The other day I wrote to the big 3 CT reps saying: “Simply put, the federal government should not dictate how marriage is defined. I urge you to oppose the “Gay Marriage Ban”. Let each state decide.”
Joe Lieberman wrote back saying: “Although I do not support gay marriage, I
believe that states have the right to adopt state laws that allow same-sex
unions, which is why I do not support the amendment as drafted since it
precludes states from adopting all such arrangements.”
Dodd? DeLauro? Still waiting to hear back from the both of you.
In the news today was an article titled: Senate Not Likely to Pass Gay Marriage Ban. Well that is a relief. For the full story click more.
Soon, I figure, I’ll hear back from the 2 Ds.
Senate Not Likely to Pass Gay Marriage Ban
Jun 06 11:32 AM US/Eastern
By LAURIE KELLMAN
Associated Press Writer
Election year stunt or legislative rescue for society troubled by the breakdown of traditional families?
Those close to the Senate’s three-day debate over efforts to ban gay marriage are engaging that argument with all of the passion and volume of people fighting over legislation that stands a chance of passage.
One Republican senator says the amendment could open a rift in society as wide as the gulf over Roe v. Wade. Others say the very health of society depends on traditional families.
President Bush, his popularity sagging and his conservative base dissatisfied with Republicans’ efforts on social issues, pushed the issue Tuesday for the third time in as many days.
“The administration believes that the future of marriage in America should be decided through the democratic constitutional amendment process, rather than by the court orders of a few,” a White House statement said.
Everyone agrees on a few things: The proposed constitutional amendment, which would define marriage as the union of a man and a woman, has no chance of surviving a test vote in the Senate on Wednesday, let alone the supermajorities required to pass Congress.
And there are few straight faces even among those claiming that election-year politics has nothing to do with the timing.
Politics aside, there’s plenty to fight about marriage and who should define it.
Supporters of the amendment say Congress is the right place to set cultural standards, and that traditional marriages are the foundation of healthy societies. Those on this side of the debate draw a connection between nontraditional families, poverty and troubled children.
“The law is a teacher,” said Sen. Sam Brownback, R-Kan., one of the floor managers. “It is a moral and societal imperative that we foster and encourage the institution of marriage.”
Opponents, who include every Senate Democrat but one and a few Republicans, say the proposed amendment is government intrusion at its most personal. They say any connection drawn between nontraditional families and societal ills assumes that same-sex couples cannot foster loving and healthy environments for children.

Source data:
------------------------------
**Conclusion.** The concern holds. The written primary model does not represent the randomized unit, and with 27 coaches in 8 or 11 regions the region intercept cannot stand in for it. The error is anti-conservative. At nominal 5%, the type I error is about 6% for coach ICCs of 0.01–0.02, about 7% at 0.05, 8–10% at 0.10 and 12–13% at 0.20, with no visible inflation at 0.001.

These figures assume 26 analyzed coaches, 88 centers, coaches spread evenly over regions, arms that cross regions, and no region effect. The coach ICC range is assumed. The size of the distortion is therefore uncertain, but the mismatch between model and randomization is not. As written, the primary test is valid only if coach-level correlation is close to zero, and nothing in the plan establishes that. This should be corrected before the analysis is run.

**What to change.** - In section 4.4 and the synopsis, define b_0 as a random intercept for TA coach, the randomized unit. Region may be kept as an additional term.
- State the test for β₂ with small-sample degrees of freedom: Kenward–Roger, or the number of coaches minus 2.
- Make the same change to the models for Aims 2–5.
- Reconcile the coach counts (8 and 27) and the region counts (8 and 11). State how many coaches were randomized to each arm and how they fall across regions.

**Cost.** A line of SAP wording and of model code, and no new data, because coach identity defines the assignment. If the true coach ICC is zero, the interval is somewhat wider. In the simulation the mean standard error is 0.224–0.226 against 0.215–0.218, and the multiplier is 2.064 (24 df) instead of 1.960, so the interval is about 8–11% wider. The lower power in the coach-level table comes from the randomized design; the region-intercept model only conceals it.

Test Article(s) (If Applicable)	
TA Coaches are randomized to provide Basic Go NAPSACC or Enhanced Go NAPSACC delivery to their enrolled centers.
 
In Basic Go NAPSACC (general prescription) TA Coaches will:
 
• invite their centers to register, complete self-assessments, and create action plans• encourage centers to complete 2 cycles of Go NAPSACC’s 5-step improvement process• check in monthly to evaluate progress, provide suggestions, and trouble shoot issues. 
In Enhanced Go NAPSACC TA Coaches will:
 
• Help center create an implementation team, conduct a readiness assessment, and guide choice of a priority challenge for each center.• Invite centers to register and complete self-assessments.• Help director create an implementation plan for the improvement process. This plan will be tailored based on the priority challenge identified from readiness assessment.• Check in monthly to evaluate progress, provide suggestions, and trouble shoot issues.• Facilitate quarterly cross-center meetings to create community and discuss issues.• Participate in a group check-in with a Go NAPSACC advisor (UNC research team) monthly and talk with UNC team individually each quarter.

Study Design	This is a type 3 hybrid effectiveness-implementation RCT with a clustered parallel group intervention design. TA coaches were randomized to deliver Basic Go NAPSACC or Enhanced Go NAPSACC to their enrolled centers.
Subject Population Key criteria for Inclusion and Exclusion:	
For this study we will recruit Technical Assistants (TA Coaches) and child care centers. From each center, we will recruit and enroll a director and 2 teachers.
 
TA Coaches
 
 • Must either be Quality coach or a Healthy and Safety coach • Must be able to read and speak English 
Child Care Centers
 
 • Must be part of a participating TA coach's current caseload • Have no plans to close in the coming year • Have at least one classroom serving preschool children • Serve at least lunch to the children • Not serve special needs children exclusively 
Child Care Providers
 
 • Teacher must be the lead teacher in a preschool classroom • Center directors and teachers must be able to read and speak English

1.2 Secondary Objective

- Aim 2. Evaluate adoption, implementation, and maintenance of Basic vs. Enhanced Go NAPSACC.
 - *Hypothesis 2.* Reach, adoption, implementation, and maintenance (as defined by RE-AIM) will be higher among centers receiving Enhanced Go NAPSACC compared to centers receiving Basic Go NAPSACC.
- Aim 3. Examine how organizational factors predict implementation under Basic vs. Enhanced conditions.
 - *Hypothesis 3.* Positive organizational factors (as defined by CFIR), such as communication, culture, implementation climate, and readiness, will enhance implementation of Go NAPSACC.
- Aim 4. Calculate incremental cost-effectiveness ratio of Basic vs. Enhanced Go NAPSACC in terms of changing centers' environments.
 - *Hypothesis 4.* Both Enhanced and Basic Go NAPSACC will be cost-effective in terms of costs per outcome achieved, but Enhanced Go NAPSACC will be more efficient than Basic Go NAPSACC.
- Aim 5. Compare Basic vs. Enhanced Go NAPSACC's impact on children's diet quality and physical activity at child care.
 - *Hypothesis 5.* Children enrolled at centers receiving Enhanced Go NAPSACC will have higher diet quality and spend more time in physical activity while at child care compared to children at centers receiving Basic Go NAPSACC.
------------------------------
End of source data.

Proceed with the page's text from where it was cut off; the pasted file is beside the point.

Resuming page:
“Government ought to be kept off our backs, out of our pocketbooks and out of our bedrooms,” said Judiciary Committee Chairman Arlen Specter, R-Pa., who said he was quoting former Sen. Barry Goldwater, R-Ariz. He predicted that if the matter is legislated at the federal level rather than being left to the states, society would split as wide as it has over the 1973 Supreme Court decision that legalized abortion.
More than half of Americans, 58 percent, said in an ABC News poll released Monday that same-sex marriages should be illegal. But only four in 10 said they support amending the Constitution to ban gay marriage, while a majority said states should make their own laws on gay marriage.
Forty-five of the 50 states have acted to define traditional marriage in ways that would ban same-sex marriage _ 19 with constitutional amendments and 26 with statutes.
Opponents of a federal ban accuse majority Republicans of spending valuable Senate time to buck up conservatives.
“Apparently high campaign season has arrived on the Republican leader’s calendar,” said Sen. Patrick Leahy, D-Vt. “The Constitution is too important to be used for such a partisan political purpose.”
The amendment would prohibit states from recognizing same-sex marriages. To become law, it would need two-thirds support in the Senate and House, and then would have to be ratified by at least 38 state legislatures.
With Bush taking center stage on the issue, advocates on both sides of the issue rushed to comment.
On the left, Caroline Fredrickson, director of the ACLU legislative office in Washington, said lawmakers rightly rejected the amendment in 2004 and should do so again. “Discrimination has no place in America, and certainly not in our founding document,” she said.
On the right, Matt Daniels, president of the Alliance for Marriage, argued that same-sex marriage advocates are trying to circumvent the democratic process and redefine marriage through the courts. “Marriage is the social glue that unites the two halves of the human race to share in the enterprise of raising the next generation,” Daniels said.